Thanks for the call. So it is interesting that the New Testament quotes Habakkuk 2.4. Paul does it in Romans and Galatians and it's a major text for him. In other words, it's an Old Testament text saying that the just will live by faith.

And so in Hebrew it's sadeek be-emanato yechiyeh. So it is the righteous by his faith or faithfulness will live. Now some take be-emanato by his faithfulness meaning by God's faithfulness the righteous one will live. Others, and this is the very natural interpretation of it, very logical interpretation the way Paul quotes it is that the righteous lives, he survives, he lives, he endures by his faith in God, faith less faithfulness. That emelanah in Hebrew is not just abstract belief or faith but a steady life in God.

So the just, the righteous will live by his faith. So here's what's really interesting now. I want to read you something and this is a passage from the Talmud and this is typical Talmudic type of compilation where one rabbi says this and another rabbi says this and another rabbi says this and they bring in different interpretations of the same verse or the same concept or one brings in this verse, one brings in that verse. So I want to read to you it's from Makkot which has to do with damages due to strikes, blows, Makkot. And it's the end of Makkot. So what I'm going to do is just pull it up here.

It's just going to take me a split second to grab it because I wasn't planning on it. There we go. Yeah.

All right. So the technical Makkot court administered lashing. So laws having to do not with damages, excuse me, but the lashing itself, false witnesses, city of refuge for inadvertent murderers. So let me go to the passage here. So it's talking about 613 commandments. That God gave Israel 613 commandments. And then different ones came and kind of simplified all that, right? Kind of simplified the discussion. So let's just see here.

Let me back this up. So 613 commandments. Now here's someone who says, okay, let's reduce it to six. Let's summarize the 613 commandments in six.

So this is Rabbi Simlai. Isaiah came and established the 613 commandments on six. As it is written, Isaiah 33 15, he who walks righteously speaks uprightly, despises the gain of oppressions, shakes his hands from the holding of bribes, stops his ear from hearing blood and sheds his eyes from looking upon evil. So instead of 613, he summarizes them in six. It's not saying Isaiah got rid of the others.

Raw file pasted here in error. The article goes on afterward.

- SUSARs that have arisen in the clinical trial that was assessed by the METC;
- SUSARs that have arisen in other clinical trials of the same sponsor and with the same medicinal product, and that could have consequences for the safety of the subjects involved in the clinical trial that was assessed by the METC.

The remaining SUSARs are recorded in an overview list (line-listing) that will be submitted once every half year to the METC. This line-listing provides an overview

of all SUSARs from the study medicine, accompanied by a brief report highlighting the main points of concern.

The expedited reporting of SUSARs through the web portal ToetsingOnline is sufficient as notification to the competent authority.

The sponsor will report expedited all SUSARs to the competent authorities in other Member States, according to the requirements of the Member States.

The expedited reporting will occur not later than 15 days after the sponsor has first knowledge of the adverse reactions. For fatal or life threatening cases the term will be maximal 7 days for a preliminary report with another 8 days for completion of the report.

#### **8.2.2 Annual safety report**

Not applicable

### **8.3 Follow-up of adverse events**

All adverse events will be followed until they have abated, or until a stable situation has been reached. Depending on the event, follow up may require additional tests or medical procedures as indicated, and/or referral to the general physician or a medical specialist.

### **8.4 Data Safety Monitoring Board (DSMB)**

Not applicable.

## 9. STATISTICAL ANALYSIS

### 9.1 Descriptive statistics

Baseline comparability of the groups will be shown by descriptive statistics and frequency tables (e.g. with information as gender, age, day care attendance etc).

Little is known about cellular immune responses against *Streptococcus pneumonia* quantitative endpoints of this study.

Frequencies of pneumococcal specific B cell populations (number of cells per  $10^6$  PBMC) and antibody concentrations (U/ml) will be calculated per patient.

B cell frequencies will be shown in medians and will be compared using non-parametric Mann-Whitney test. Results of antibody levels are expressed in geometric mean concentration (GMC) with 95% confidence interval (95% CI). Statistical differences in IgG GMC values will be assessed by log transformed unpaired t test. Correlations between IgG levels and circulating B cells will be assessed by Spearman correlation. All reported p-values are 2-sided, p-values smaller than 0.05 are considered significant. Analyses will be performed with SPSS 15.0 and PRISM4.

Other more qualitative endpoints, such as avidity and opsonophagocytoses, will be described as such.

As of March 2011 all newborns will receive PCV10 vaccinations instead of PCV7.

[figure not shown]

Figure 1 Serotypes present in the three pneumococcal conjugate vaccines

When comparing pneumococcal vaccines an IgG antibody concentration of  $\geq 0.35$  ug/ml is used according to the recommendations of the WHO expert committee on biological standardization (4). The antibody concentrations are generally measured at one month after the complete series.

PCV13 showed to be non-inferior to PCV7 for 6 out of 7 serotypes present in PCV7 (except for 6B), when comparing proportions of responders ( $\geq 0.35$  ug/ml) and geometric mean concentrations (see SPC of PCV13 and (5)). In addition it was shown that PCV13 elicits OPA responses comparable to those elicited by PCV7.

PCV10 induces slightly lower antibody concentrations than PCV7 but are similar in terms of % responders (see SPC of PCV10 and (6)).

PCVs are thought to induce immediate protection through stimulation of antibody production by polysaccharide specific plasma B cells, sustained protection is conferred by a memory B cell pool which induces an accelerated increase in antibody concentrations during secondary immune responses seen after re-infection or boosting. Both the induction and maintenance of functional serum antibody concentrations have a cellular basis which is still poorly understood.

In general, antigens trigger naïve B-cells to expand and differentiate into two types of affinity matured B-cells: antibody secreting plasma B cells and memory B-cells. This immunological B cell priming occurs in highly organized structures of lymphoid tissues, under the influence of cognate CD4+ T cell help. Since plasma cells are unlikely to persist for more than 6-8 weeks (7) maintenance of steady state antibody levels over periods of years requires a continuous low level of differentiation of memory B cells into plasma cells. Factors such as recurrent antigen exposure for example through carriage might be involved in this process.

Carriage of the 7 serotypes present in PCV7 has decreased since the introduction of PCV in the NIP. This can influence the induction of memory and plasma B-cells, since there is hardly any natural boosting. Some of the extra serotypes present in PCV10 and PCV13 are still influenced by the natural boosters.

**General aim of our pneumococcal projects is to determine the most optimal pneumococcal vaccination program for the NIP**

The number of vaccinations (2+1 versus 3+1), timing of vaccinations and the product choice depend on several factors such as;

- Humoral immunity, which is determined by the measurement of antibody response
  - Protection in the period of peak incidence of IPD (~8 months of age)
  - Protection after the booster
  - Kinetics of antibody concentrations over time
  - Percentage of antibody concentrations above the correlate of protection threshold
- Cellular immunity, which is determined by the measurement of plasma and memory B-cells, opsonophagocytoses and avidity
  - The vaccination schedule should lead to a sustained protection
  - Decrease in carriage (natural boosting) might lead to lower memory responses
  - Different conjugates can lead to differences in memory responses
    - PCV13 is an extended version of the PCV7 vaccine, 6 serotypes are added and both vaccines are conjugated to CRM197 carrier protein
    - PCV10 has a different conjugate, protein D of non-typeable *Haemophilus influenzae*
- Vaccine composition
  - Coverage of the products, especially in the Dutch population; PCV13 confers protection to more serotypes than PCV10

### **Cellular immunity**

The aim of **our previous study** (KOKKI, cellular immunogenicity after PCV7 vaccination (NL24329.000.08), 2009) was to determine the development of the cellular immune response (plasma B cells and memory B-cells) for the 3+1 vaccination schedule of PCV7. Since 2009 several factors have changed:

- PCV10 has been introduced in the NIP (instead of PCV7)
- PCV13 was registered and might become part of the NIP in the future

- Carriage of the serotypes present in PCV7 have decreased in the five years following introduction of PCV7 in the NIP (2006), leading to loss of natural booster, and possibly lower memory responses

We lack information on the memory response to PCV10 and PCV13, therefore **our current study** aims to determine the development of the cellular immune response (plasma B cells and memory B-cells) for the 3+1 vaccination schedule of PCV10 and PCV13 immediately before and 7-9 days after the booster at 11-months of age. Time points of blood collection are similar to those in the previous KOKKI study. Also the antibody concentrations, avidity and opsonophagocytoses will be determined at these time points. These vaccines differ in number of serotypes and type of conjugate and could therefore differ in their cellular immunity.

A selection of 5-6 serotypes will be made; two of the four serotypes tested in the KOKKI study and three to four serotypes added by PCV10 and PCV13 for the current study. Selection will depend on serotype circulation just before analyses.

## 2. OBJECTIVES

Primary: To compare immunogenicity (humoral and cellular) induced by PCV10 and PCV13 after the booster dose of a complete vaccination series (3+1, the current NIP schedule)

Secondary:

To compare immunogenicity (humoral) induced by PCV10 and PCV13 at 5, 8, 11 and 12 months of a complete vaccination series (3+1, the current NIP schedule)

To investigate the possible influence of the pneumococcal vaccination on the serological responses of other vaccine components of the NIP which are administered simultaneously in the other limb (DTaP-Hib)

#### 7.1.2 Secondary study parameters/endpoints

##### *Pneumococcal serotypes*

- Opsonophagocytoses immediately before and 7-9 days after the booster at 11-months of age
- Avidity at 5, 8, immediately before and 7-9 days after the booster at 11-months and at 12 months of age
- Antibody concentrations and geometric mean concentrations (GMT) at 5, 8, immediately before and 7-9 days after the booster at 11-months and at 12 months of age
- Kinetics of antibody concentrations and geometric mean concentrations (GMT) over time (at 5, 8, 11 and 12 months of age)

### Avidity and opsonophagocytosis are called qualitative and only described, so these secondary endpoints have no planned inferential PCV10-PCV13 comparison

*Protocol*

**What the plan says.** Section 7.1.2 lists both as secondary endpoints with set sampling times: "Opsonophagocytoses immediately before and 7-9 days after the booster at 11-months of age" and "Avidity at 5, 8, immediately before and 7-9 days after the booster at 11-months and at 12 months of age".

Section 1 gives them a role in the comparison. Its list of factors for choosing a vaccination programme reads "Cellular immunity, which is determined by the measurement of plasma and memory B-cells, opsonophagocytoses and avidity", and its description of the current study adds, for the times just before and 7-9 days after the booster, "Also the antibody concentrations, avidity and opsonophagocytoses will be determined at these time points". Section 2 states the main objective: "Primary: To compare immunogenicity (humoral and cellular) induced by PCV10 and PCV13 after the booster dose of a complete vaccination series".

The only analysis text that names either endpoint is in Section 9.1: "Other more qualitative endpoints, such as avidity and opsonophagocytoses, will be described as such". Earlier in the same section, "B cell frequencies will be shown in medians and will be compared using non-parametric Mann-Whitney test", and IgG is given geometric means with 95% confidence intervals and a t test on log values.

It's like he summarizes them in six. Okay. And then the Talmud commentates on each of these, kind of breaks them down further.

All right. Then next we go on. Micah came and reduced them to three. As it is written, it has been told to a man, Micah 6 8, told to a man what is good and what the Lord does require of you, only to do justly, love mercy and walk humbly with your God. So let's take the 613 commandments and reduce them to three. Remember Paul does this in Romans 13, that love fulfills the law, that all the commandments can be summed up in one. Love fulfills the law.

Love your neighbors yourself. So here the rabbis say, Rabbi Simlai, that Micah reduces them to three. Again, it's not saying you don't keep all the 613. It's saying they are summarized reduced to three. And now the Gomorrah breaks that down. The Talmud breaks down what each of those three things works out. Then Isaiah comes and reduces them to two. Isaiah 51 6. So says the Lord, observe justice and perform righteousness. Amos comes and reduces them to one. So says the Lord to the house of Israel.

Seek me and live. Amos 5 4. Then Rabbi R. Nachman Bar Yitzchak objects to this. He says there's no proof that the verse in Amos is establishing all the commandments upon one. Amos is just saying seek me throughout the entire Torah.

That's the argument. Rather, R. Nachman Bar Yitzchak says, Habakkuk came and reduced the 613 commandments to one. As it is stated, but the righteous person shall live by his faith. Isn't this fascinating that the Talmud, so it's the end of tractate Makkot, right? It's fascinating that at the end of this tractate, it says that Habakkuk reduces the 613 commandments to one, the righteous lives by his faith. Shades, shades of New Testament.

Two totally different perspectives, but isn't that fascinating? And with the caller mentioning that, I thought we'd take you on that little journey. Make sure you're getting our front-line newsletter. Go to thelineoffire.org. Sign up today. We want to pour into you, tell you about all the great resources we have waiting for you as we're here to serve you. Keep us strong on the front line. Back to you. This is how we rise up.
Whisper: medium.en / 2024-02-10 06:02:27 / 2024-02-10 06:24:25 / 22